Basically, the same effects as those caused by subsidies from third countries can also be caused by strategic regulations in third countries that favour companies from third countries over European firms (and others). Among the “well-known” instruments are discriminatory competition rules in third countries (such as the permission of export cartels or stricter rules for takeovers of domestic companies by foreign companies) or the selective non-enforcement of competition rules against domestic companies. The granting or state protection of domestic market power is also one of the potentially competition-distorting measures of third countries, because the domestic market power rents can now be used internally by companies to cross-subsidise activities in foreign markets, to the detriment of competitors there.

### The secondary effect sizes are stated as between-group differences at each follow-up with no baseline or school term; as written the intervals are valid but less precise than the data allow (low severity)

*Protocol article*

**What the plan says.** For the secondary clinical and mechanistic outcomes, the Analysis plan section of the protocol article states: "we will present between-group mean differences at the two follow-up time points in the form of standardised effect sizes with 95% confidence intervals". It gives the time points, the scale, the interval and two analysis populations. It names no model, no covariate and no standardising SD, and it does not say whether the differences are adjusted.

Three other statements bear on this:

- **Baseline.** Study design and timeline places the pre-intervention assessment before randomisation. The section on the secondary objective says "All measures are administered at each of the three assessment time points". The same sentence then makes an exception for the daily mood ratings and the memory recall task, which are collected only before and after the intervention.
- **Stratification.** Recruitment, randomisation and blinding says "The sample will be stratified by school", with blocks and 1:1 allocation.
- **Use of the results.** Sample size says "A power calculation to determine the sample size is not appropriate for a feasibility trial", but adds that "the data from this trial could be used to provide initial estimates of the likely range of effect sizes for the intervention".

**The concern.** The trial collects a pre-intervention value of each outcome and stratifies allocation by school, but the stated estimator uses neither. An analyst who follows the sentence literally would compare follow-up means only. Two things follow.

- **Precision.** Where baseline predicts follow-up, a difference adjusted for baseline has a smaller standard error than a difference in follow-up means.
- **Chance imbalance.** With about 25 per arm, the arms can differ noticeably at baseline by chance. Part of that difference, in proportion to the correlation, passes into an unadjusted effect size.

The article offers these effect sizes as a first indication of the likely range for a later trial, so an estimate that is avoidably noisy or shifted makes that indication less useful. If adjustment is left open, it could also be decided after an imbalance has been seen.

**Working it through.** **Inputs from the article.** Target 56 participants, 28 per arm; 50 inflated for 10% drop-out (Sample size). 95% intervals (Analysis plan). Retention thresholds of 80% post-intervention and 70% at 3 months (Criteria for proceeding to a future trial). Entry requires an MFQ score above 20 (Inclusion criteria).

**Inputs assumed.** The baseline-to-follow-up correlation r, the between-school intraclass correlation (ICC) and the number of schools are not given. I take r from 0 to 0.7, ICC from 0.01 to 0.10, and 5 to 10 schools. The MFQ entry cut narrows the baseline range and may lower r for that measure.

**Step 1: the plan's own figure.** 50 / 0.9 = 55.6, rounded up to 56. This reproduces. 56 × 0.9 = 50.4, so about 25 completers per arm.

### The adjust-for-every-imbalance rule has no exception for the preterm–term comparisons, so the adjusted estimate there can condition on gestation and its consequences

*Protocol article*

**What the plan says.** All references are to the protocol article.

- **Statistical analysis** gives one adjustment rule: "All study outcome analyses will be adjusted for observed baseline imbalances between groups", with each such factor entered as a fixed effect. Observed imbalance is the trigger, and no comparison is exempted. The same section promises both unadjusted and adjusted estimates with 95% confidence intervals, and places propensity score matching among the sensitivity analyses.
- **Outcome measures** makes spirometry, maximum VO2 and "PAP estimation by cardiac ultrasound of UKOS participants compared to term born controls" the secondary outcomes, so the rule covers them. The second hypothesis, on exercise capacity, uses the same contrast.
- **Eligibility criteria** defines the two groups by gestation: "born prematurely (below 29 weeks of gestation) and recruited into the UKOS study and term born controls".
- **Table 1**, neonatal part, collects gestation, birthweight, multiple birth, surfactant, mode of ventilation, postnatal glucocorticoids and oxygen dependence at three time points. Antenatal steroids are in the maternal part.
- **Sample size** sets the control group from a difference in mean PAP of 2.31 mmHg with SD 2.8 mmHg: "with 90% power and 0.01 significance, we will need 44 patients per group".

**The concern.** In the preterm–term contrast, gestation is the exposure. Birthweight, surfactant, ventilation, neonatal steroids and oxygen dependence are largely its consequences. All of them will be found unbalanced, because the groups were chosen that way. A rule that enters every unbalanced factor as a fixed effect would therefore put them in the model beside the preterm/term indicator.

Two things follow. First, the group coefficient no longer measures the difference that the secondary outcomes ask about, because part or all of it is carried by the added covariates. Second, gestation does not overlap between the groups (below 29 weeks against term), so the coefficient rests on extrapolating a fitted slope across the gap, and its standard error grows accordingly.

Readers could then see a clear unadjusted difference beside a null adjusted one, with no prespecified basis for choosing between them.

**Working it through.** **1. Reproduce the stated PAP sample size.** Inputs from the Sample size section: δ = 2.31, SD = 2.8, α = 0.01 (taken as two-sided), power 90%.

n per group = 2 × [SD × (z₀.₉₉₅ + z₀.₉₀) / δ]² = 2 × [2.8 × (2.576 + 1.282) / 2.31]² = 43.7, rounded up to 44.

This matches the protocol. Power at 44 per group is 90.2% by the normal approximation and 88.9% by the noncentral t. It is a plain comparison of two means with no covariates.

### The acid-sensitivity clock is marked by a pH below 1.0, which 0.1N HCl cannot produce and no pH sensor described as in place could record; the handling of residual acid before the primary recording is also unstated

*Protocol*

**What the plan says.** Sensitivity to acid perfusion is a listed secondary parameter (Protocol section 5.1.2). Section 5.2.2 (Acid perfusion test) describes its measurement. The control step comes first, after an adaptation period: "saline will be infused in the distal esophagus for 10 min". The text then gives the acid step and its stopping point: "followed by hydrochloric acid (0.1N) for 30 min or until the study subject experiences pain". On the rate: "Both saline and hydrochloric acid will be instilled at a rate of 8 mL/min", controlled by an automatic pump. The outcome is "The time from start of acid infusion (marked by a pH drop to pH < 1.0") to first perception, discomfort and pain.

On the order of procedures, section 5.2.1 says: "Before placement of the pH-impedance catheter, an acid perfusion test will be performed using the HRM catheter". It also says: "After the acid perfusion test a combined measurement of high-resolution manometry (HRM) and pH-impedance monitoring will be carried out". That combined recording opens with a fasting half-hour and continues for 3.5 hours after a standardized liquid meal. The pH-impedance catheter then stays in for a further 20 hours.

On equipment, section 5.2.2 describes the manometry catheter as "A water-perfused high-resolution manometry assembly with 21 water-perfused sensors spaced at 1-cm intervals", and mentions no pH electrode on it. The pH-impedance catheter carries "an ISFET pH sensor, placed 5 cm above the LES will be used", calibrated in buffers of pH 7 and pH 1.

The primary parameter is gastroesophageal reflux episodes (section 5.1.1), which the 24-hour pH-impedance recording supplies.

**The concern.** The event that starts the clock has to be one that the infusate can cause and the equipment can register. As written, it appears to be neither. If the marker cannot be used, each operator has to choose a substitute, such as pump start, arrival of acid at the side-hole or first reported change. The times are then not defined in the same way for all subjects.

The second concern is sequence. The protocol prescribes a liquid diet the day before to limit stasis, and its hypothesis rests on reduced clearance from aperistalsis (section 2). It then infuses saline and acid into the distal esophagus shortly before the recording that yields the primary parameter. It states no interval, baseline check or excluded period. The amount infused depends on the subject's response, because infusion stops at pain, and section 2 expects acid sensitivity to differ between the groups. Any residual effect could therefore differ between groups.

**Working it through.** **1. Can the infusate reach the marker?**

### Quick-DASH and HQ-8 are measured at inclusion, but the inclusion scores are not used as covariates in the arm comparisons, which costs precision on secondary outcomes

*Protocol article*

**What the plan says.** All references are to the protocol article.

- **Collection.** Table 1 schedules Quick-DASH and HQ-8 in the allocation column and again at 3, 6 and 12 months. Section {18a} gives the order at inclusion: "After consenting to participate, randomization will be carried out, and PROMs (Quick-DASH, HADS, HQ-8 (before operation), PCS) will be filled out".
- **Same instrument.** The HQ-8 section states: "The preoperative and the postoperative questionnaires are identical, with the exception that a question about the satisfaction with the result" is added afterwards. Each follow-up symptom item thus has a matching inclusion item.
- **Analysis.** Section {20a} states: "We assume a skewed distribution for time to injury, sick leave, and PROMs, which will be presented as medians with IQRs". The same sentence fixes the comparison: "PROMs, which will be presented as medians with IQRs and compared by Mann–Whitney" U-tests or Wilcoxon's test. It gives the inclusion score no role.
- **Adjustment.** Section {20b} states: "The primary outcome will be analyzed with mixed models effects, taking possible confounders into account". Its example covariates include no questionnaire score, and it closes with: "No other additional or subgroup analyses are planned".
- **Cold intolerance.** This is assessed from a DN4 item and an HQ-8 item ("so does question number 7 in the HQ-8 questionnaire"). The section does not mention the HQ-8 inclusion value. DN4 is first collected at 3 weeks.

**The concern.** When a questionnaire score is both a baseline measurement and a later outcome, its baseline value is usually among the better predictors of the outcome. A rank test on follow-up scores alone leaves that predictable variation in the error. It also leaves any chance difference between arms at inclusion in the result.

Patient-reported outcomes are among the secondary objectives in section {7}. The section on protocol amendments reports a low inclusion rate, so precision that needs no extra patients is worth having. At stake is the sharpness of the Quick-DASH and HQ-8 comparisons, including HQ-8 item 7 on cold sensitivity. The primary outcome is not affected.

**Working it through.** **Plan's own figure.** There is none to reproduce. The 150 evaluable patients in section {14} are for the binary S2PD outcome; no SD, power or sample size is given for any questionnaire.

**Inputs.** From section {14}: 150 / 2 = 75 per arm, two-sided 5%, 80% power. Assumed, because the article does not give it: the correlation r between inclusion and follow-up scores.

Distortions of competition due to the violation of social and ecological standards in third countries represent a complex, albeit highly topical, problem. Here it is already difficult to determine to what extent different standards are based on different social situations and goals, or represent a strategic instrument to influence competition. In this regard, we reference to the article on a “Roadmap to Sustainability” by Elena Wiese on this blog, which deals with the proactive approach to an appropriate competition framework envisaged by the BMWK.

3. Suitability of competition policy